Don't Go Away Mad -- Just Go Away
That last point, I realize, is a matter of taste upon which reasonable people may disagree. A healthy segment of the population may think Bill Maher is the bee's knees, which is their cross to bear, I suppose. Myself, I could never shake the feeling whenever I saw Maher hosting his show or performing his stand-up act that the biggest fan of the man's work was right there on camera. And while one man's comedy is another's "Evening with Carrot Top," I like my comedians to have an air of self-deprecation about them, not to act like calling George Bush dim-witted or making fun of fat people is the comedic equivalent of discovering radium.
As for the other two points, the second one is true enough, so long as you add the caveat that just because someone can express an opinion doesn't mean it's particularly interesting or worthy of your consideration, as a quick glance at the Letters to the Editor section of any major metropolitan daily will confirm. And the first point is just patently ridiculous. I'm probably generalizing here, but there's usually a reason someone like Chevy Chase is making "National Lampoon's Christmas Vacation" instead of crafting foreign policy, and no, it's not because he failed the civil service exam.
The final episode of Politically Incorrect featured a panel consisting of Maher's favorite guests -- columnist Arianna Huffington, babbling nincompoop Ann Coulter, ex-Mamas and Papas singer Michelle Phillips and one of the former members of Kid 'N Play (Kid, I think, though it might have been Play, or very possibly 'N.) Or, as the panelists are more commonly known around the Michaels household, "You Again?," "Put a Sock in It," "Didn't You Choke to Death on a Sandwich?," and "Bwah?" The topic on this final installment appeared to be "Bill Maher -- Brilliant Satirist or Martyred Visionary?" After a free and open exchange of views, the panel agreed that he was both.
Maher, you may recall, landed in hot water last fall when, six days after 2,800 people went to their deaths, said, "We have been the cowards, lobbing cruise missiles from 2,000 miles away. That's cowardly. Staying in the airplane when it hits the building, say what you want about it, it's not cowardly." Sponsors pulled their ads, the White House made boo-boo-kitty faces, and Maher's remaining time at ABC looked to be about as lengthy as the lines at EuroDisney. Sure enough, in May, ABC pulled the plug on Politically Incorrect -- doubtlessly because those craven suits at Disney just can't stand a truth-teller.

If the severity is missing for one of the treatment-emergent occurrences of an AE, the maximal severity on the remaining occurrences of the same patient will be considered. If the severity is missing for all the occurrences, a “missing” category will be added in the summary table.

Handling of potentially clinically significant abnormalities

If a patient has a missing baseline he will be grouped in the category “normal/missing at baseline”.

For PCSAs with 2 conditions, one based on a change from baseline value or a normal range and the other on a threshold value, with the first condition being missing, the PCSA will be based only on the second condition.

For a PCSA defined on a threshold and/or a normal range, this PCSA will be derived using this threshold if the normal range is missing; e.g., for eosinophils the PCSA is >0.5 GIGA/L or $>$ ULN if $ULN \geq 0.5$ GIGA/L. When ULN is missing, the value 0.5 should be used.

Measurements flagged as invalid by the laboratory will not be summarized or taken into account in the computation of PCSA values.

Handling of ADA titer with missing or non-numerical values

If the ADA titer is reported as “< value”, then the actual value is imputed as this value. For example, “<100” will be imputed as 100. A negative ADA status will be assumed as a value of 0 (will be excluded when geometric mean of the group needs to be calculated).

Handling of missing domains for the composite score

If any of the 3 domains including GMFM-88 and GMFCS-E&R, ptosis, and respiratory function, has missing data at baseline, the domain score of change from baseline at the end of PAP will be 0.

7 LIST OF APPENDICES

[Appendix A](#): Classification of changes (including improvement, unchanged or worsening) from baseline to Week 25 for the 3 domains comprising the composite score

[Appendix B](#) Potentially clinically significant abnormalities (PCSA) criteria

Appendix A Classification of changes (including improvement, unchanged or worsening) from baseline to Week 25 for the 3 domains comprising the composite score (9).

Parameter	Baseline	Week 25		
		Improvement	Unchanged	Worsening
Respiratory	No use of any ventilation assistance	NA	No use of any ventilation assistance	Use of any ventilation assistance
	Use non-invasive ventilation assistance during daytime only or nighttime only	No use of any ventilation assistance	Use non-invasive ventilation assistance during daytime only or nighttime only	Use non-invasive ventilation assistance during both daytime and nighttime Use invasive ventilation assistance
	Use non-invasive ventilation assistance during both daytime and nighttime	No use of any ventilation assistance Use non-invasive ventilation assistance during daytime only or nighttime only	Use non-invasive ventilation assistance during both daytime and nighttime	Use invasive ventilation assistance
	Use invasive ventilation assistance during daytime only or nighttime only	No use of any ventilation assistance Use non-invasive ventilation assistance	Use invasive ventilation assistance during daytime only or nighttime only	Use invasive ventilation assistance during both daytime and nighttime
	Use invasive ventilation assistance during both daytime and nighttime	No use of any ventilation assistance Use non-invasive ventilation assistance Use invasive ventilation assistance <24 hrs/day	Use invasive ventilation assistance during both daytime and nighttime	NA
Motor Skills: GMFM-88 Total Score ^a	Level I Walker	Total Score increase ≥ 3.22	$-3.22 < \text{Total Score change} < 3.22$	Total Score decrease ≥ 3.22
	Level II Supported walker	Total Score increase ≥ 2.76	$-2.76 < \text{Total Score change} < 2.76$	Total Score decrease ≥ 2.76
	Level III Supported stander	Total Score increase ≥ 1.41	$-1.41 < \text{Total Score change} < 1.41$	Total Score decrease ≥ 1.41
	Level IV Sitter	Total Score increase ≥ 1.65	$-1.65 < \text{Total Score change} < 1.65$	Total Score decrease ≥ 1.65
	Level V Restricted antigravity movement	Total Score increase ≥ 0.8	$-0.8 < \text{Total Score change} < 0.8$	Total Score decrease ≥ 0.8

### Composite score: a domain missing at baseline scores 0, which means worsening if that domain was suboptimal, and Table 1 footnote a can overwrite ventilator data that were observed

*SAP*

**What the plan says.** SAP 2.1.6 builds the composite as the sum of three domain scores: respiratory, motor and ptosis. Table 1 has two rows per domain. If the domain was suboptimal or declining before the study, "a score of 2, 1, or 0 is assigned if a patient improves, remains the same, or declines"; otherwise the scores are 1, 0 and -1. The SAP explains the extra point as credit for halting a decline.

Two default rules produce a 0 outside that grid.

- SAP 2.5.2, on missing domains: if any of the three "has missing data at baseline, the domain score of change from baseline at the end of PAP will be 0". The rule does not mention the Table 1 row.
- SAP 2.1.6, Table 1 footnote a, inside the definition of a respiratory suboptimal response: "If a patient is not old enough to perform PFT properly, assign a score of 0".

That was the conclusion of Maher and his amen-chorus during the final Politically Incorrect, anyhow, and who am I to tell them differently, especially when no less a political authority than Barbra Streisand writes in to praise Maher for "empowering" the country. We should simply be thankful she didn't appear on the last broadcast to sing "Evergreen." And I'm certainly not going to contradict West Wing creator Aaron Sorkin who wrote a letter calling Maher's show the "victim of the dumbest brand of domestic terrorism," though I would like to point out to any young people reading us today that the effects of hallucinogens on the human brain are apparently lasting and devastating.
No, I don't want to rain on Maher's self-important parade off into the sunset any more than I want to deprive him of the free-speech martyrdom he's worked so hard to insist that he's obtained. But, since Maher left the airwaves last week by crowing that his audience "appreciates thinking outside the box -- really thinking outside the box, not just talking about it... who don't subscribe to groupthink, who don't care what crosses the line, what is not appropriate," then perhaps I will offer just one tiny, little counterpoint to the mass opinion that our television landscape is the poorer for the combined absences of Politically Incorrect and Bill Maher.
Maybe Politically Incorrect is off the air not so much because of Maher's September 11-related comments -- which, really, were more tactless and clumsily ham-handed than unpatriotic and daringly blunt -- but because his show had become a tedious bore. Maybe the show had fallen off badly since its early days on Comedy Central, booking guests with increasingly less star power and increasingly greater shrillness, exceeded only by the host's own descent into strident pomposity. Maybe "Politically Incorrect" had squandered its early promise of offering something other than another late-night talk show where the guests were on hand just to shill their latest project by becoming exactly that -- only instead of promoting "Mr. Deeds" or "Juwanna Man" or their upcoming "Circus of the Stars" appearance, they were there to pimp the same old party line or tired ideology or the latest copy of their mimeographed newsletter. I'm not really sure which is worse.
And maybe instead of patting himself on the back for mouthing a few risqué one-liners that briefly scandalized a handful of bluenoses, Maher should be kicking himself in the ass for wasting such a prime opportunity.
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